Thursday, April 5, 2007

The Freedom Press

Alright, this a couple of days past due, but I now have my full impression on my new coffee maker. I am spending my spring break working on school and learning about how to make a great cup of coffee. I figured I love coffee using a cheap blade grinder and crappy auto-drip maker, so what if I upgraded a little? And so I did. Not surprisingly, considering tha nature of coffee, "upgrading" a coffee maker is actually buying something much simpler and more manual.
I was deciding between a manual drip (the Chemex) or a French, erm, Freedom Press. I sought a highly trusted opinion, and therefore at Brian's suggestion chose the Freedom Press--The Bodum Chambord.
Now, the first few cups of coffee were pretty good--a much cleaner cup than that terrible auto-drip--but overall quite underwhelming. The coffee's flavor really started to show through, too (I am using one of Jittery Joe's blends, Sundown, which is an ultra-pleasant, if not fairly mundane coffee).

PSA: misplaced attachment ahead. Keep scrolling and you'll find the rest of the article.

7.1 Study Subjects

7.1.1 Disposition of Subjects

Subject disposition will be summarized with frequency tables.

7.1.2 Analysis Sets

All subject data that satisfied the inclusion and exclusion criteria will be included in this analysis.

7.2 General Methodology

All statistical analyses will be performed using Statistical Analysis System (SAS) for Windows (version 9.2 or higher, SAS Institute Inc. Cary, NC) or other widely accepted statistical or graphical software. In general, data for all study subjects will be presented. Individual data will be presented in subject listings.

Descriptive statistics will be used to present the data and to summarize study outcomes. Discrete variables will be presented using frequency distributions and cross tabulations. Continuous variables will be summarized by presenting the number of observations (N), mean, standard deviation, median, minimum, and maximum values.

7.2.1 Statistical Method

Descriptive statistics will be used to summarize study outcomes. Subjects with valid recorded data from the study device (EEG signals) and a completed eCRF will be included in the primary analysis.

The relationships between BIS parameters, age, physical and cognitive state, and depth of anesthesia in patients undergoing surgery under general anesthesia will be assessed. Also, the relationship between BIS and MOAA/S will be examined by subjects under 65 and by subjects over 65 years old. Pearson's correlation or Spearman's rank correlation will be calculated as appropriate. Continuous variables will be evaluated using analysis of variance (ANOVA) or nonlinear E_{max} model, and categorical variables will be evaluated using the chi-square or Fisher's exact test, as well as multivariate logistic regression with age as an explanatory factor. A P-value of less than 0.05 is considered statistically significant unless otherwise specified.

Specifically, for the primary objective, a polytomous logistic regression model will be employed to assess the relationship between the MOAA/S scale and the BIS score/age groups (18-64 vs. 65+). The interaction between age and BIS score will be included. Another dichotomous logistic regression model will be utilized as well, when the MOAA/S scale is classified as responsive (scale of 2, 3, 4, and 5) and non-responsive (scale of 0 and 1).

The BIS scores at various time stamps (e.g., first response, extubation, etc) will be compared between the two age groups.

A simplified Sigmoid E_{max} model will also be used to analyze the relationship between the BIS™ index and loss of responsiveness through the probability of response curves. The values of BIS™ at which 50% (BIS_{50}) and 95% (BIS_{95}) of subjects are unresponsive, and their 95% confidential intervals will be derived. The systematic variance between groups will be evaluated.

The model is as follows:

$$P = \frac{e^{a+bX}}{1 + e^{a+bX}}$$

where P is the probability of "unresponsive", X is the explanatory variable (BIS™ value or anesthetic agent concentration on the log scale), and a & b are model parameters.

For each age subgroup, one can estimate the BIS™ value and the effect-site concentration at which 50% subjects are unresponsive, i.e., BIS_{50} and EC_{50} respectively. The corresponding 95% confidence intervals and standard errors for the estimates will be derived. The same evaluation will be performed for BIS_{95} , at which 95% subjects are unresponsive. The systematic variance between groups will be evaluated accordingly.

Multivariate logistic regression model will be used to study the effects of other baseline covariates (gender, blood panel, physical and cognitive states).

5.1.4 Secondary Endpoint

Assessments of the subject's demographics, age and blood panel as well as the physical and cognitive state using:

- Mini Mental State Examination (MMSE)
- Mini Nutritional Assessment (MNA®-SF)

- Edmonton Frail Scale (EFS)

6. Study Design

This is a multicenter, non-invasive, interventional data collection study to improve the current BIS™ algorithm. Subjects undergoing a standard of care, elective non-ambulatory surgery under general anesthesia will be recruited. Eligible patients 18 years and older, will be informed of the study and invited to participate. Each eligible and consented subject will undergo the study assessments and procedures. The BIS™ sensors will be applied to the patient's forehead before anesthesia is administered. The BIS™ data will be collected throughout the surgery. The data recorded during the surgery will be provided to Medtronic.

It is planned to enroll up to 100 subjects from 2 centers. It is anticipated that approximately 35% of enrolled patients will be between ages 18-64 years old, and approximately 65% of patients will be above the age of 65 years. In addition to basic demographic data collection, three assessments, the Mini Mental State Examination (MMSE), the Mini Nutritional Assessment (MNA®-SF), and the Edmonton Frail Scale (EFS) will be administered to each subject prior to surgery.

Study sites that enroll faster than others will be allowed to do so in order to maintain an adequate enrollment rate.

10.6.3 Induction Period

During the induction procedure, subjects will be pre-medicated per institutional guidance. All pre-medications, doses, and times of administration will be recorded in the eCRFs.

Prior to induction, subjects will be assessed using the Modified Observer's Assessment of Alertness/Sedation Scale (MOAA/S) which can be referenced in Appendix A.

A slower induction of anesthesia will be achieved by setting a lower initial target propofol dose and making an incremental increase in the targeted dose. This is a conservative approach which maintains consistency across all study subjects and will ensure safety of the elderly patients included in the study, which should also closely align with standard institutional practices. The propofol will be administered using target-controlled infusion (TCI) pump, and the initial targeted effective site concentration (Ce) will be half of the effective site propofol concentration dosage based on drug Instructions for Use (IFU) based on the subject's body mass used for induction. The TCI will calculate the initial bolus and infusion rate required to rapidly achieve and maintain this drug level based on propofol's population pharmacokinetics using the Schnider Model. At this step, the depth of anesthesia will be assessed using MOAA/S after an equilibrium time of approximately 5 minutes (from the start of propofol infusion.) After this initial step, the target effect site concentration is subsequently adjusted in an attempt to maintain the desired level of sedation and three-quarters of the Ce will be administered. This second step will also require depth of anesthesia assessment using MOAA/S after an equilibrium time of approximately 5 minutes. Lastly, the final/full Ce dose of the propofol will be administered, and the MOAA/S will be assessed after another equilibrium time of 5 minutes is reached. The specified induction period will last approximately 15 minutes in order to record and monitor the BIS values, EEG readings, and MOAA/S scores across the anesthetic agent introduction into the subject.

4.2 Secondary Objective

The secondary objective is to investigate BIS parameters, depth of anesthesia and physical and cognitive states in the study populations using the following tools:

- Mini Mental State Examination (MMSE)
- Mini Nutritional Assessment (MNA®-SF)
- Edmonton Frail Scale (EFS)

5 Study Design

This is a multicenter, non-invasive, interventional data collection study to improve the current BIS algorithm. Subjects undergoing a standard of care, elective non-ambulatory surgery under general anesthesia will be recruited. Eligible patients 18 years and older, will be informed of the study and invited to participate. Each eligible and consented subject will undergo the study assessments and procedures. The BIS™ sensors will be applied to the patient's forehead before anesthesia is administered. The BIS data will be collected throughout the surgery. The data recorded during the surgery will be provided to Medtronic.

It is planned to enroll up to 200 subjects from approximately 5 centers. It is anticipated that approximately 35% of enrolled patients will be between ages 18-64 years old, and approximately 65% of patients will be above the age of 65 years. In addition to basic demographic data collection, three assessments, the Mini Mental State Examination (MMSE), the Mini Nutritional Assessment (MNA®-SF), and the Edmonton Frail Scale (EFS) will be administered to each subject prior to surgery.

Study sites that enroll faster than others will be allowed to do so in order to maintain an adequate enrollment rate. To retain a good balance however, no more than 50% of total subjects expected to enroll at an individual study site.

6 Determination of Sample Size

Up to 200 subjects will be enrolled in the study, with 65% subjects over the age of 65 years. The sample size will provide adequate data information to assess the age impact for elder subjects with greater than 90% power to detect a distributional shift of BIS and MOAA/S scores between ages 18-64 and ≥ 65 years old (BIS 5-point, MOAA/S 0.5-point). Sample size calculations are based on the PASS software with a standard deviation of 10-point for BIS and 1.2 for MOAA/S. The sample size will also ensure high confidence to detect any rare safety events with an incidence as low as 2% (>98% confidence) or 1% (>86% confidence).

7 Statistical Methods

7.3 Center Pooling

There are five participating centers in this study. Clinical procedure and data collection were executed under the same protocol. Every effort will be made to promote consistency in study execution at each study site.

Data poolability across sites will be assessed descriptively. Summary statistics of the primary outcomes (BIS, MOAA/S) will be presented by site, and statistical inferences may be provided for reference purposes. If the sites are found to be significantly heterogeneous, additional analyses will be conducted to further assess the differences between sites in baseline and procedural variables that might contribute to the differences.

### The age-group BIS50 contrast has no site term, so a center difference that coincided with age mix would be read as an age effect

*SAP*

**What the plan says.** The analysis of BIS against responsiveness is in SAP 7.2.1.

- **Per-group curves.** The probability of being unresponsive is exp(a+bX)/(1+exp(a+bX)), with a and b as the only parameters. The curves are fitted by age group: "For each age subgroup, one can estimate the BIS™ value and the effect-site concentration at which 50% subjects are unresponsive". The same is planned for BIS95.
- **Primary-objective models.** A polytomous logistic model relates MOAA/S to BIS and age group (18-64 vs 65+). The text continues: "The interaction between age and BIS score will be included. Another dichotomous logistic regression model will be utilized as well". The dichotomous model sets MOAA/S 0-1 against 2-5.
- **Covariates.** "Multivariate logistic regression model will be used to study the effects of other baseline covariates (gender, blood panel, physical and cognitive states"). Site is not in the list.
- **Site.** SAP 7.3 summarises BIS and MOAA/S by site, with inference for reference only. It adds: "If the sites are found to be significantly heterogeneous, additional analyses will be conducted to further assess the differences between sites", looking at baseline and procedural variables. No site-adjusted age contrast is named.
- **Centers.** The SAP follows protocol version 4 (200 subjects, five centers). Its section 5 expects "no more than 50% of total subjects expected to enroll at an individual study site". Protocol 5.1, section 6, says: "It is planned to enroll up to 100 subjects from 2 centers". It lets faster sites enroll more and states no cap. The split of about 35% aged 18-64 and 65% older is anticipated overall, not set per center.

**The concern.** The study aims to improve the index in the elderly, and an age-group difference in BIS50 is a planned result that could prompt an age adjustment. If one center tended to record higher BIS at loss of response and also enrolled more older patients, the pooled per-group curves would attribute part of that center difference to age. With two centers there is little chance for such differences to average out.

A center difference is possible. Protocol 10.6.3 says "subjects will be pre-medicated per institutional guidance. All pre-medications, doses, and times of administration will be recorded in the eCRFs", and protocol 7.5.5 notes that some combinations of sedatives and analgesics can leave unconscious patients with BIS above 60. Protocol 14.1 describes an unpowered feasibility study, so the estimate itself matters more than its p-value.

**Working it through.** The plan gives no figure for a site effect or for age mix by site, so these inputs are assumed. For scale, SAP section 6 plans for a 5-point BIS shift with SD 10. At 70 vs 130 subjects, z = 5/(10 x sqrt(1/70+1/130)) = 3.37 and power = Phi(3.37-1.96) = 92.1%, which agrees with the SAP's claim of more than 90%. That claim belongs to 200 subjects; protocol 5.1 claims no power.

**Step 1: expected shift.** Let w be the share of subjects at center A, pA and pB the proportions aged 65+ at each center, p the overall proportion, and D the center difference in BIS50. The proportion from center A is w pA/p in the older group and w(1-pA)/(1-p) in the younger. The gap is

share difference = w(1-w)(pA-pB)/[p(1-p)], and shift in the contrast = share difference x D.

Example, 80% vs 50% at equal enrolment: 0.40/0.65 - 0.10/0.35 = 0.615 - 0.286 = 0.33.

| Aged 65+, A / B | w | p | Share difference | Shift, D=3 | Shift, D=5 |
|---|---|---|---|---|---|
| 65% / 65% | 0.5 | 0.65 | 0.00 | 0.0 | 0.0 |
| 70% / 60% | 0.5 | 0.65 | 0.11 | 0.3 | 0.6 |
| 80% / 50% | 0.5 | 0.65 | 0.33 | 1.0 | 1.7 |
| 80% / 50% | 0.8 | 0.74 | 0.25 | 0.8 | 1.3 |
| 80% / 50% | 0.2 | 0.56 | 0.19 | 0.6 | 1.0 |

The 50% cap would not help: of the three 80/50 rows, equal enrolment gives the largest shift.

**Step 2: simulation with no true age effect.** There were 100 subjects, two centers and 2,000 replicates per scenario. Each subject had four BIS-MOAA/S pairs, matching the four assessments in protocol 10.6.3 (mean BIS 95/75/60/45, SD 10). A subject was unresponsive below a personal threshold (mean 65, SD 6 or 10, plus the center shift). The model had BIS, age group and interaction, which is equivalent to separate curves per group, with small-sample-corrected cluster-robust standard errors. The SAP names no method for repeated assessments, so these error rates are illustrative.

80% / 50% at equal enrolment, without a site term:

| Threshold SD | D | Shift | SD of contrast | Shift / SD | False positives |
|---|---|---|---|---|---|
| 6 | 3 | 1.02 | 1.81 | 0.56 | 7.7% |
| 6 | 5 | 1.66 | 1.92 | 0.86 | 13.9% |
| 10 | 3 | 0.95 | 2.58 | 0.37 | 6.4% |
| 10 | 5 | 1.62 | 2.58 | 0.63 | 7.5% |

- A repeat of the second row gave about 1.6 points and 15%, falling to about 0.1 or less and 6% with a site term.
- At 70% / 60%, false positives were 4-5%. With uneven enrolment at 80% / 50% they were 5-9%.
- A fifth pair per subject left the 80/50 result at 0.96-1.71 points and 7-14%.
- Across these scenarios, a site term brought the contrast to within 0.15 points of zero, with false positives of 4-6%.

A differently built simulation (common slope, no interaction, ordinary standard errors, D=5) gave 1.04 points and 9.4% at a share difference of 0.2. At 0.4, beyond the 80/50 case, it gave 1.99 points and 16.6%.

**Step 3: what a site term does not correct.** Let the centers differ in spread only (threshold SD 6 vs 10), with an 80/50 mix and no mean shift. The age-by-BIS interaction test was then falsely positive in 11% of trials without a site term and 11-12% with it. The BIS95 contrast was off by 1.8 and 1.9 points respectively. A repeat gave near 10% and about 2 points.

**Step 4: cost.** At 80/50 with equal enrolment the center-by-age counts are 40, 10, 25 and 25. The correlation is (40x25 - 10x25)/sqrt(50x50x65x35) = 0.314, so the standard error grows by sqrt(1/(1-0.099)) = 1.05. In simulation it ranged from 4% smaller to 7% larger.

My grinder, though, being a broken blade grinder would not even come close to grinding to the proper coarseness--huge boulders and super-fine dust. So I've held off until my new grinder came in--the Capresso Infinity. It's the best cheap burr grinder you can find, apparently, and I got it on special.

And I'll tell you what, it made all the difference in the world. It isn't the most terribly consistent grind, still giving a fair amount of dust. Nonetheless, it really lets the coffee's flavor come out. The cup I am currently drinking, the first with the whole new setup, is the cleanest, most flavorful cup I've ever had--which admittedly really only speaks to the mediocre coffee I've had up until now.
The final verdict on the Freedom Press is wholly positive. I would recommend this method to anyone looking for a cheap, easy upgrade to their coffee-drinking experience. It is a more "hands-on" process, but I feel it only adds to the experience--watching the slurry froth as it's stirred; pressing the plunger and watching the coffee take on its perfect brown-black tone.
It is super-clean, though, so it's a strange transition from a drip maker. But without a true point of comparison, this stands as my current preferred method.

No comments:

Post a Comment